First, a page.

The downside of Copics is of course its price. God are they expensive, lol. And they're also hard to come by. Before Art Friend opened in The Gardens I only saw them in Kinokuniya, but now even Kino doesn't have Copics anymore so it's just Art Friend. And only the Sketch markers come in each and every colour. Regular Copics come in 214 colours and Ciao 180. 

If one is planning on using markers to complete an assignment and be over and done with, I wouldn't really recommend Copics. Because you'd be spending a fortune and then said fortune would be mouldering in the corner after you're done. Also, if you are on a tight budget I can assure you your heart would crack in more than one place if you're going to cover a huge area of colour with your Copics, even if you have re-fills =P. Which is why, I'd recommend some other markers to satisfy your alcohol-pigment needs:

The one on top is Kurecolour. Fat, round body with two nibs: a flat broad and a fine nib. Both nibs are harder than Copics but if you're doing precise work it's an incredible advantage.  They are also refillable, though they don't come in as many colours as Copics. Very nice to use, though. I like them for their vibrancy, especially when I'm working on one of my drowned in colours drawings =P. 
Prismacolours (second from top) is probably the next best to Copics. Although not so many in colour as Copics, I think they put quite a lot of thought into which colours to produce, so that there is really just about every colour you'd need, be it for human portraits or architectural rendering. I really like the Deco   series; very pastel and dreamy! I have not tried the skin tones, but I've seen many works out there and the results are pretty good, though it looked just a bit more artificial or 'plastic' than how natural skin would look.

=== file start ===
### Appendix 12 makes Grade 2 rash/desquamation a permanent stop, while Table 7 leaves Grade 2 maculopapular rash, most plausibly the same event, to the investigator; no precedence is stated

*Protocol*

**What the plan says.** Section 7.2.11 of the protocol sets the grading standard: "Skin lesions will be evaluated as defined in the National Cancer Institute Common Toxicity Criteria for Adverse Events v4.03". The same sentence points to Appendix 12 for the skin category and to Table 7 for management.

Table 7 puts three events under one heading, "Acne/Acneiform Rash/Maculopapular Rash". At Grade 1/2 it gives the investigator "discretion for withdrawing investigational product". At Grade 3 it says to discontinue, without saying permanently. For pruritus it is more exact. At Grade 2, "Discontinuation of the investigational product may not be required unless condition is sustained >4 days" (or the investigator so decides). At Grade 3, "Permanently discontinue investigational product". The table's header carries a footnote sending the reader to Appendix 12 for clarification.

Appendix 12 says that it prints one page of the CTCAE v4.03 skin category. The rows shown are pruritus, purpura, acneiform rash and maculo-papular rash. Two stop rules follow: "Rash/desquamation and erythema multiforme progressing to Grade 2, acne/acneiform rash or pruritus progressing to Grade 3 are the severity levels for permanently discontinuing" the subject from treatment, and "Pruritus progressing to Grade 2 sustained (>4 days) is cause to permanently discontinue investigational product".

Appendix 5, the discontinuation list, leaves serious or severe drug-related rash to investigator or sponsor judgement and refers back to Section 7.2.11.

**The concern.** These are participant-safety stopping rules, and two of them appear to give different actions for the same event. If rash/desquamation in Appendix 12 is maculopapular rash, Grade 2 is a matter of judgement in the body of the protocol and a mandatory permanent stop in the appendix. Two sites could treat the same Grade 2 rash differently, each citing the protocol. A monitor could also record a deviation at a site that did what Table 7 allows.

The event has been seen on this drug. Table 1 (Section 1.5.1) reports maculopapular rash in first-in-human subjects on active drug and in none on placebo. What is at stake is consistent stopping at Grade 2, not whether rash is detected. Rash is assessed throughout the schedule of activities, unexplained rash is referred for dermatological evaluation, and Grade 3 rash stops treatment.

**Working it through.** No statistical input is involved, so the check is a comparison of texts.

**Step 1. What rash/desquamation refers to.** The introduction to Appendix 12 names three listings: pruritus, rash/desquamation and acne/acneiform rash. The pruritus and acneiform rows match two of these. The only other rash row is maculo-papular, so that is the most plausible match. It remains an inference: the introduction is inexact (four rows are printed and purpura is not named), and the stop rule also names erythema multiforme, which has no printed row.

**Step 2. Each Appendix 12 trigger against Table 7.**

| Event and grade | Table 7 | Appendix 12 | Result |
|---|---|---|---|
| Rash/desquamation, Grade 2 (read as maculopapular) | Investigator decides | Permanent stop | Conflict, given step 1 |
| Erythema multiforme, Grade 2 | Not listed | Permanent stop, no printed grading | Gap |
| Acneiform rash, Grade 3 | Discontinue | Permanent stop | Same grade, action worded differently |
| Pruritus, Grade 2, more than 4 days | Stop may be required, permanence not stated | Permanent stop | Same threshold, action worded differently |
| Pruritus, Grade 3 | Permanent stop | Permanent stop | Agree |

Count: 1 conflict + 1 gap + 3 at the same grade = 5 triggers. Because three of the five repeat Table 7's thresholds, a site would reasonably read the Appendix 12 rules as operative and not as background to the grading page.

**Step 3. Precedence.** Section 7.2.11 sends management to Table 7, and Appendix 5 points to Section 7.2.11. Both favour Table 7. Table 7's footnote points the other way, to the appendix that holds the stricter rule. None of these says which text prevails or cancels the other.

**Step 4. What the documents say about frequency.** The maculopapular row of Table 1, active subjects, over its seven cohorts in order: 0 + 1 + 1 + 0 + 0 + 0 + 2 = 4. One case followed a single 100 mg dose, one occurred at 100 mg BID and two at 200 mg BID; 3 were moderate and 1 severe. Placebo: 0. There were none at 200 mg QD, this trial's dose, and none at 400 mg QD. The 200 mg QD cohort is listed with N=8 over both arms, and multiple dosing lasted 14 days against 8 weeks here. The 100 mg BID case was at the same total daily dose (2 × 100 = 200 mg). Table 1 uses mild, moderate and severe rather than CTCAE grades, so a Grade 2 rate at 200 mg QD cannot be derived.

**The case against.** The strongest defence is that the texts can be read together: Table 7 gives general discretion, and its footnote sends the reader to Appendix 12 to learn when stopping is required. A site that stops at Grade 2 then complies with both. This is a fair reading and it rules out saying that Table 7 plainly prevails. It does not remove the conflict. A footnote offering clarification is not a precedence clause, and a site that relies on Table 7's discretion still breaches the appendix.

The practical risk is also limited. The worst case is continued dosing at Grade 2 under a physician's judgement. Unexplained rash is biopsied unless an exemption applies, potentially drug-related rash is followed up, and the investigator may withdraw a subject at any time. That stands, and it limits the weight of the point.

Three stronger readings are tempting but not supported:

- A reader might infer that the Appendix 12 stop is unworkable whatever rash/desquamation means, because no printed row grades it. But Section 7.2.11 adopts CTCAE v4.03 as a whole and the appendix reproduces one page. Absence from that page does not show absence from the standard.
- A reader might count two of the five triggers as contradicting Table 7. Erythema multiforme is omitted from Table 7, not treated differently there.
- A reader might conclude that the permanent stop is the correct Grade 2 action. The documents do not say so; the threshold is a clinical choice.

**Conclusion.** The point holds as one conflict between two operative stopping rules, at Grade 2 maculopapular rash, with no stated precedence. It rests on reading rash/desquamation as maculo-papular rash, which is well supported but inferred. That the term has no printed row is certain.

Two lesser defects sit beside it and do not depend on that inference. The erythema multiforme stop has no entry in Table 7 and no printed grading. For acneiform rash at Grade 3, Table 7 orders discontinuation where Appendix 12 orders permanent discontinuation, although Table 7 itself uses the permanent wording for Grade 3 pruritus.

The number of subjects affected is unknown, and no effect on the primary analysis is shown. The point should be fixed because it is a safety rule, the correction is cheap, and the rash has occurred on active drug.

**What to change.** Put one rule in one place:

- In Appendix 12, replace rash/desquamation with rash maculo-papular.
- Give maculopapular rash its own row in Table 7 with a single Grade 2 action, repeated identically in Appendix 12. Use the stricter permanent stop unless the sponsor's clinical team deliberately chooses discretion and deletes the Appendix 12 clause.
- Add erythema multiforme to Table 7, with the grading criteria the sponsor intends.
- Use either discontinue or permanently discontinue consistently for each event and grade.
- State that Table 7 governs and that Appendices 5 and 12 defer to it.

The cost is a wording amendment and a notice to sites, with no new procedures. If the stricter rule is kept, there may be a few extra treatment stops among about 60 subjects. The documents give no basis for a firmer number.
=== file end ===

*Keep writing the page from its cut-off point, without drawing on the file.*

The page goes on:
One of the downsides of Prismas, I realized, is that they tend to turn yellow after time. I was flipping through my swatch book and I realized that some of the Prismas have a yellow halo around them.

Only the oranges and the yellows have them, though. The reds, blues and greens seem to have no effect. 

I can't remember where I got the Letraset markers from. They are pretty much like the Kurecolours, except that they are slimmer. Letraset also produces Tria markers that correspond to the Pantone colour system, though I have yet to try those out. Yoken markers are nice and cheap, and the art shop in Limkokwing sells them along with the Prismas. I got two whole sets from someone, and they are pretty nice. They have a very light scent. And the greys are pretty good. 

What I usually like to do is use cheaper markers for large areas of colours when I can, and use Copics for medium/small areas. Most of the markers blend well with one another despite not being of the same make. So it boils down to the nature of your work. Whether you want something to grab-and-go or something longer lasting and permanent. 

So...there you have it. My long long ramble on markers. Hope it was a bit informative, if not entertaining at the very least. I need to practice my marker $k!lLZ, will you believe that I have not touched markers for almost 4 months now.

Happy markering~!